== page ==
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COVID-19: Sydney limits international arrivals to 450 per day, and 50 per flight

COVID-19: Sydney limits international arrivals to 450 per day, and 50 per flight

The Australian government at the request of the New South Wales state government has limited international arrivals into Sydney Airport to 450 passengers per day until at least 17 July. In addition, flights arriving in Australia at Sydney Airport are limited to 50 passengers per flight. That is causing the airlines who are still flying into Sydney to quickly re-organise their passengers.

Melbourne not accepting international arrivals

Because Melbourne is suffering from a blow-out of COVID-19 cases, the Victorian Government has asked for a halt to international arrivals into Melbourne Airport for a fortnight. Melbourne has recently recording upwards of a 100 new COVID-19 cases per day, and as a consequence has locked down a number of postcodes as well as 3,000 people in 9 multi-story public housing blocks.

The closure of Melbourne to international arrivals, means that Sydney has had to take up the slack.

people sitting in an airplane

International arrivals, Sydney

Australian based airlines Virgin Australia and Qantas have suspended all international flights, but the following carriers (based on the next few days) are still flying into Sydney:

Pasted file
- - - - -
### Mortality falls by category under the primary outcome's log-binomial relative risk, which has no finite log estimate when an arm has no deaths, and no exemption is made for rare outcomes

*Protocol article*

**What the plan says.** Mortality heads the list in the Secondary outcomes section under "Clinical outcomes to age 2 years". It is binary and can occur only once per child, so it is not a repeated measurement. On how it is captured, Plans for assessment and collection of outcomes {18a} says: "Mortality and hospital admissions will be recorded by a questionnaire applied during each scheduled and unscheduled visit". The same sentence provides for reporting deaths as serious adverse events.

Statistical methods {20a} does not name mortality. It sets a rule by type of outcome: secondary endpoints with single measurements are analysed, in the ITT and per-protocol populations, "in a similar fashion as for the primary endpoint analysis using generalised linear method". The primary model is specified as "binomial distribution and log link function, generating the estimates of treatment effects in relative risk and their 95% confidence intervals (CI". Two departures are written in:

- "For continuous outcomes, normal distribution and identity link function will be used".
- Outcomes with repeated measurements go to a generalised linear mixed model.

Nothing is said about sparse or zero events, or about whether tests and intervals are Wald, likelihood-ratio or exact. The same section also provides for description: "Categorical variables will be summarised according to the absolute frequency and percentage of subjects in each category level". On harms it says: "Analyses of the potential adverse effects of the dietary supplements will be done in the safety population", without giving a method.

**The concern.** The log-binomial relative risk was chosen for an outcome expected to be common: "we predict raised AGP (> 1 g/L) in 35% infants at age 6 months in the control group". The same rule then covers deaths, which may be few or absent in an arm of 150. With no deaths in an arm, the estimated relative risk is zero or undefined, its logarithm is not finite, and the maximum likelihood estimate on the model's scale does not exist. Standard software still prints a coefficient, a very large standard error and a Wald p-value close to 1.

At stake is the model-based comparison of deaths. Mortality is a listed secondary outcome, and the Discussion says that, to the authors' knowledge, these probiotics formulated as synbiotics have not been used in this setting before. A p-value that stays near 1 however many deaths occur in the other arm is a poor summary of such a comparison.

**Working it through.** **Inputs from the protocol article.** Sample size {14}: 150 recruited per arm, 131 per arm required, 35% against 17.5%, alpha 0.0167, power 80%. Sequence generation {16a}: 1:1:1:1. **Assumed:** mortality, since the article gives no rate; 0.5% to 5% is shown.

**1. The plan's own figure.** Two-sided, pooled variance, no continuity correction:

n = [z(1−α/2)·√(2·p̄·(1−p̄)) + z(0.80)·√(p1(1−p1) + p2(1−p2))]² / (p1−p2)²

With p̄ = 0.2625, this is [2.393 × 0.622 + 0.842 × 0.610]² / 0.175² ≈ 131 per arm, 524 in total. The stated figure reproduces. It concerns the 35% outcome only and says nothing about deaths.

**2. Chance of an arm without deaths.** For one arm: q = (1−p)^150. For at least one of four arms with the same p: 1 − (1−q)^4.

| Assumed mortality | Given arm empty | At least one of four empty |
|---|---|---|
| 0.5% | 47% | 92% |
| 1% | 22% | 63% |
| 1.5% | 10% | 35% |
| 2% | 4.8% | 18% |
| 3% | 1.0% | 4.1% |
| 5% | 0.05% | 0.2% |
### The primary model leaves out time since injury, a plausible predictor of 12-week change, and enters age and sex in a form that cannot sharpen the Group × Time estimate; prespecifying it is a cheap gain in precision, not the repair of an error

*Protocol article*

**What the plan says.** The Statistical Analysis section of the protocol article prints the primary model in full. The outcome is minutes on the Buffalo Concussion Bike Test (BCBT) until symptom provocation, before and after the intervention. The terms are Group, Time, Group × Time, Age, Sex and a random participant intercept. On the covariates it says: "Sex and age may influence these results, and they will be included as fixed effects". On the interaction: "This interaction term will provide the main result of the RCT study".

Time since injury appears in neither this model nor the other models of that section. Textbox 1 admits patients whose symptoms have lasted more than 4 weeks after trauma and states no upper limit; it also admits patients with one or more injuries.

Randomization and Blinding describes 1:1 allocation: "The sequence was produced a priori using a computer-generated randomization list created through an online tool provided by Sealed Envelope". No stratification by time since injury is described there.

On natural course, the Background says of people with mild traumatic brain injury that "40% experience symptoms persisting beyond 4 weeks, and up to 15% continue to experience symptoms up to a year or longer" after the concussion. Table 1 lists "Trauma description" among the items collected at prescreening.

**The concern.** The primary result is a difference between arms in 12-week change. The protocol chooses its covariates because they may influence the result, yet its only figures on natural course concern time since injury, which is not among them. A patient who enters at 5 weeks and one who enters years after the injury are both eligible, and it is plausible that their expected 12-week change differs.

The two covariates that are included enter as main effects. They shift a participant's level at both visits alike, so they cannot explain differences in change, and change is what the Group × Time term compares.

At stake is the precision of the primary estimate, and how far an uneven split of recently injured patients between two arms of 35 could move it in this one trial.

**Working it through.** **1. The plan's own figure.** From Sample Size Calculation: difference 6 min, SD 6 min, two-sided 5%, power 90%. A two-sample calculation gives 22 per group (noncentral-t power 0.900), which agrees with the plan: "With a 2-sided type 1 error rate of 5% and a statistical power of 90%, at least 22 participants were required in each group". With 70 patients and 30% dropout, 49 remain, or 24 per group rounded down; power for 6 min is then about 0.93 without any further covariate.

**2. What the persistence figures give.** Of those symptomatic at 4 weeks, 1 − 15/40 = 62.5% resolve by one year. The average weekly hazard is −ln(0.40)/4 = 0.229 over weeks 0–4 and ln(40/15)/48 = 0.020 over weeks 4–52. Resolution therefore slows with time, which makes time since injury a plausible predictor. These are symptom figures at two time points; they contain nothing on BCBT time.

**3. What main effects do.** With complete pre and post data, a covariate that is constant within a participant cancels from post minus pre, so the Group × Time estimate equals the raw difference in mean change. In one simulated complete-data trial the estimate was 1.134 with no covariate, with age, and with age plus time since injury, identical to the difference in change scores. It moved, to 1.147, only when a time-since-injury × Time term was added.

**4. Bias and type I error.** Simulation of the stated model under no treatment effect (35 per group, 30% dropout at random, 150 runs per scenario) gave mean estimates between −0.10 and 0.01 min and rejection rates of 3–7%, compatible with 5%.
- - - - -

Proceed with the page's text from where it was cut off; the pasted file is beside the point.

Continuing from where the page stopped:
So, those airlines are going to have to rapidly sort out their passenger loads so that only 50 arrive per flight, with a maximum of 9 flights arriving per day to keep total passenger arrivals to 450 per day.

Check with your airline

If you are booked on an international flight scheduled to arrive in Sydney or Melbourne up to and including 14 July, then you better check with your airline if your flight is still departing as scheduled. If you are booked to Melbourne, you might find that is no longer your destination!

2PAXfly Takeout

This is another timely reminder to wear your seatbelt when seated. Holding you close to your seat will protect you from the sort of injuries sustained on this flight, when unsecured passengers flew to the ceiling of the aircraft, and then came crashing down once the ‘drop’ ceased.

The hope will be that this is an anomaly – a ‘freak accident’ in casual parlance. If it is a systemic error either mechanical or electronic, then this is a larger concern for the airlines that fly Boeing Dreamliner 787 aircraft. Let’s hope it isn’t. If it is, it will pile on the woes to Boeing’s existing stack.

These new restrictions on passenger arrivals are going to make life interesting as soon as this Wednesday when 11 flights are scheduled to arrive in Sydney!

On the other hand, some flights might get cancelled, be cargo only, or have less than 50 passengers anyway, I suppose.

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